We can make New Year’s Resolutions for other people, right? Because I’m about to make some for the good people across the country who will continue spending about $500 billion in CARES Act and American Rescue Plan Act (ARPA) money, well into 2022.
Katie Furtado here. I’m a research analyst for Good Jobs First, and I spend a lot of time digging into how states are spending COVID relief money. And I have ideas – let’s call them resolutions – for how they should do it better.
First, some background: States, territories, metropolitan cities, and counties with a population of 250,000 or more got $350 billion as part of ARPA’s Coronavirus State and Local Fiscal Recovery Fund (SLFRF, or “Recovery Fund”) to help cover COVID-related costs. Through a program in the 2020 CARES Act called the Coronavirus Relief Fund (or “Relief Fund”), they got $150 billion.
Some governments are doing a good job disclosing how they’re spending these funds, but others, not so much. My hope is that the officials representing all of us step up their transparency game. Here are my wishes for states’ COVID spending disclosure practices in 2022:
Every state has its own COVID spending website– In our recent paper, “Federal Dollars, States’ Recoveries: How Poorly Most States are Disclosing CARES Act Spending,” we evaluated the accessibility and content of each state’s Relief Fund website. We discovered there are some states without websites or landing pages to track that spending. That should change. Residents should be able to easily see where and how their tax dollars are being spent.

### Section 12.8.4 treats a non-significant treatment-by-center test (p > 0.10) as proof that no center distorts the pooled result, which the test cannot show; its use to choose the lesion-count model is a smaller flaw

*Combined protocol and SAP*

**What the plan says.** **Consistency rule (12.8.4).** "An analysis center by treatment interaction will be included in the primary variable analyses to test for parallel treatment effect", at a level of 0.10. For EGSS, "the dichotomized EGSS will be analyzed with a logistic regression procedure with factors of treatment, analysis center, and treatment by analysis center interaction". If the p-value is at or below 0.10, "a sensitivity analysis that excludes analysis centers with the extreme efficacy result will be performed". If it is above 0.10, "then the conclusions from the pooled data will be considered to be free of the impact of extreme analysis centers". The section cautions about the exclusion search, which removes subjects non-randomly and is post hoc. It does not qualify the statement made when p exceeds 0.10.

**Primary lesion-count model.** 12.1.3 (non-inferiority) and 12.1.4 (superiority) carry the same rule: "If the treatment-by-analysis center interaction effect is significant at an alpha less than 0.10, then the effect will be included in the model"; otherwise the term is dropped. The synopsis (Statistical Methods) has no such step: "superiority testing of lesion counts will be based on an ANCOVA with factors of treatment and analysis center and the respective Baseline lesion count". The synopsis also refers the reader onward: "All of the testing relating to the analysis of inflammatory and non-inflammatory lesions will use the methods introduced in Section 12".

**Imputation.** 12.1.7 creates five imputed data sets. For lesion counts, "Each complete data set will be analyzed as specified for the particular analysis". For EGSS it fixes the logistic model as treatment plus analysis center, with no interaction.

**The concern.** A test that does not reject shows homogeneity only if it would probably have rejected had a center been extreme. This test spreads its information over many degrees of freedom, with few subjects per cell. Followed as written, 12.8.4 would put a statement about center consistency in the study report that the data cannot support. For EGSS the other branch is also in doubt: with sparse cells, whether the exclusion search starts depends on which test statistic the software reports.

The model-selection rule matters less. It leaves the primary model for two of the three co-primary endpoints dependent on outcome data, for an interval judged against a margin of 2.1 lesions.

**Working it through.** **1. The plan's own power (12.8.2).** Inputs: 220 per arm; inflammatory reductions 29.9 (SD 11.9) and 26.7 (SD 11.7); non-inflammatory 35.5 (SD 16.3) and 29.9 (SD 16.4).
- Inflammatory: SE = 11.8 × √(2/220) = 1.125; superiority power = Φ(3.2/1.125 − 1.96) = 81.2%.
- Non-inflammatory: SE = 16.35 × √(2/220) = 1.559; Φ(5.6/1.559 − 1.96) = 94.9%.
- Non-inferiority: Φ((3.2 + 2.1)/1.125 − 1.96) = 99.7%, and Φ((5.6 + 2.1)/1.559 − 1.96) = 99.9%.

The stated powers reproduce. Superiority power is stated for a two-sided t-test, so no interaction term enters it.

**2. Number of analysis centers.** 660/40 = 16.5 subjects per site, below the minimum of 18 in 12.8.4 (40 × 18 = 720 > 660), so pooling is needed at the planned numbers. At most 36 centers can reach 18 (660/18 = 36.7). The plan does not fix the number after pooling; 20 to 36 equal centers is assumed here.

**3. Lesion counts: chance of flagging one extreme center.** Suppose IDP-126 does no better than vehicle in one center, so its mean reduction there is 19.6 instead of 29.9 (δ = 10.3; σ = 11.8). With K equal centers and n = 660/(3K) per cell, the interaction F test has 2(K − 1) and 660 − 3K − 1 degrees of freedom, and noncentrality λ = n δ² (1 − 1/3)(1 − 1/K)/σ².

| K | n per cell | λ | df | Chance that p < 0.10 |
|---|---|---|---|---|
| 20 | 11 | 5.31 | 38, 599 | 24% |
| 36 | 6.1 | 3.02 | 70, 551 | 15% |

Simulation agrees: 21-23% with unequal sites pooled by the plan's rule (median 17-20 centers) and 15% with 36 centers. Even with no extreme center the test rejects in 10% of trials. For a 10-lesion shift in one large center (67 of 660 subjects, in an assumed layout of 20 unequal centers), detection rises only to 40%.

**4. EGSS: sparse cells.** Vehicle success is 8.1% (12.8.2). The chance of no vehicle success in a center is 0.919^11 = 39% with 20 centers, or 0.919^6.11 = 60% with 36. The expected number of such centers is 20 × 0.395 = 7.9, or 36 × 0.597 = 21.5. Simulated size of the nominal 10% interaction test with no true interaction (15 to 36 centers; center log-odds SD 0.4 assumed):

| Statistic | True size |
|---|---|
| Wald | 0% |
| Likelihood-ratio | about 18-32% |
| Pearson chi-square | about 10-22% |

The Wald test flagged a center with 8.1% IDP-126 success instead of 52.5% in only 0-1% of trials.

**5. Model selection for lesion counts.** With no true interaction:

States disclose more spending details on their COVID spending sites– Even though most states have a COVID spending site or landing page, some are more detailed than others. The state pages we call exemplary have the most detailed spending descriptions (some list personal protective equipment purchases of a few hundred dollars, for example). This practice allows residents to examine state spending line by line. Since some states do this, all the other states can follow suit in the new year.
All ARPA recovery plans are easily accessible to the public– As part of ARPA, the U.S. Treasury requires all governments getting Relief Fund money to submit recovery plan reports with information on future expenditures and how those plans will yield equitable outcomes. States are required to make these report available to the public, yet they can be really hard to find. Government websites should prominently feature recovery plan reports.
All states follow the recovery plan template provided by the U.S. Treasury– When the Treasury Department distributed SLFRF funds, it provided an optional template to governments that included best practices on how and what information should be disclosed in their reports. Those states that chose not to use it are giving very little information on how they plan to spend the money. In 2022, governments getting SLFRF money would ideally be required to use the recovery plan report template.
All recovery plan reports are in a searchable format– Recovery plans are currently published as PDF documents, and some are not searchable, so you have to manually scroll through the entire document. It’s a waste of time for researchers, academics, and nonprofit employees as they look for specific information as they provide technical assistance to residents and other organizations.
The American Rescue Plan Act gives states a second chance to improve transparency and be more accountable for their spending decisions. This is a historic opportunity to make critical investments for families, neighborhoods, and small businesses to help build a brighter 2022.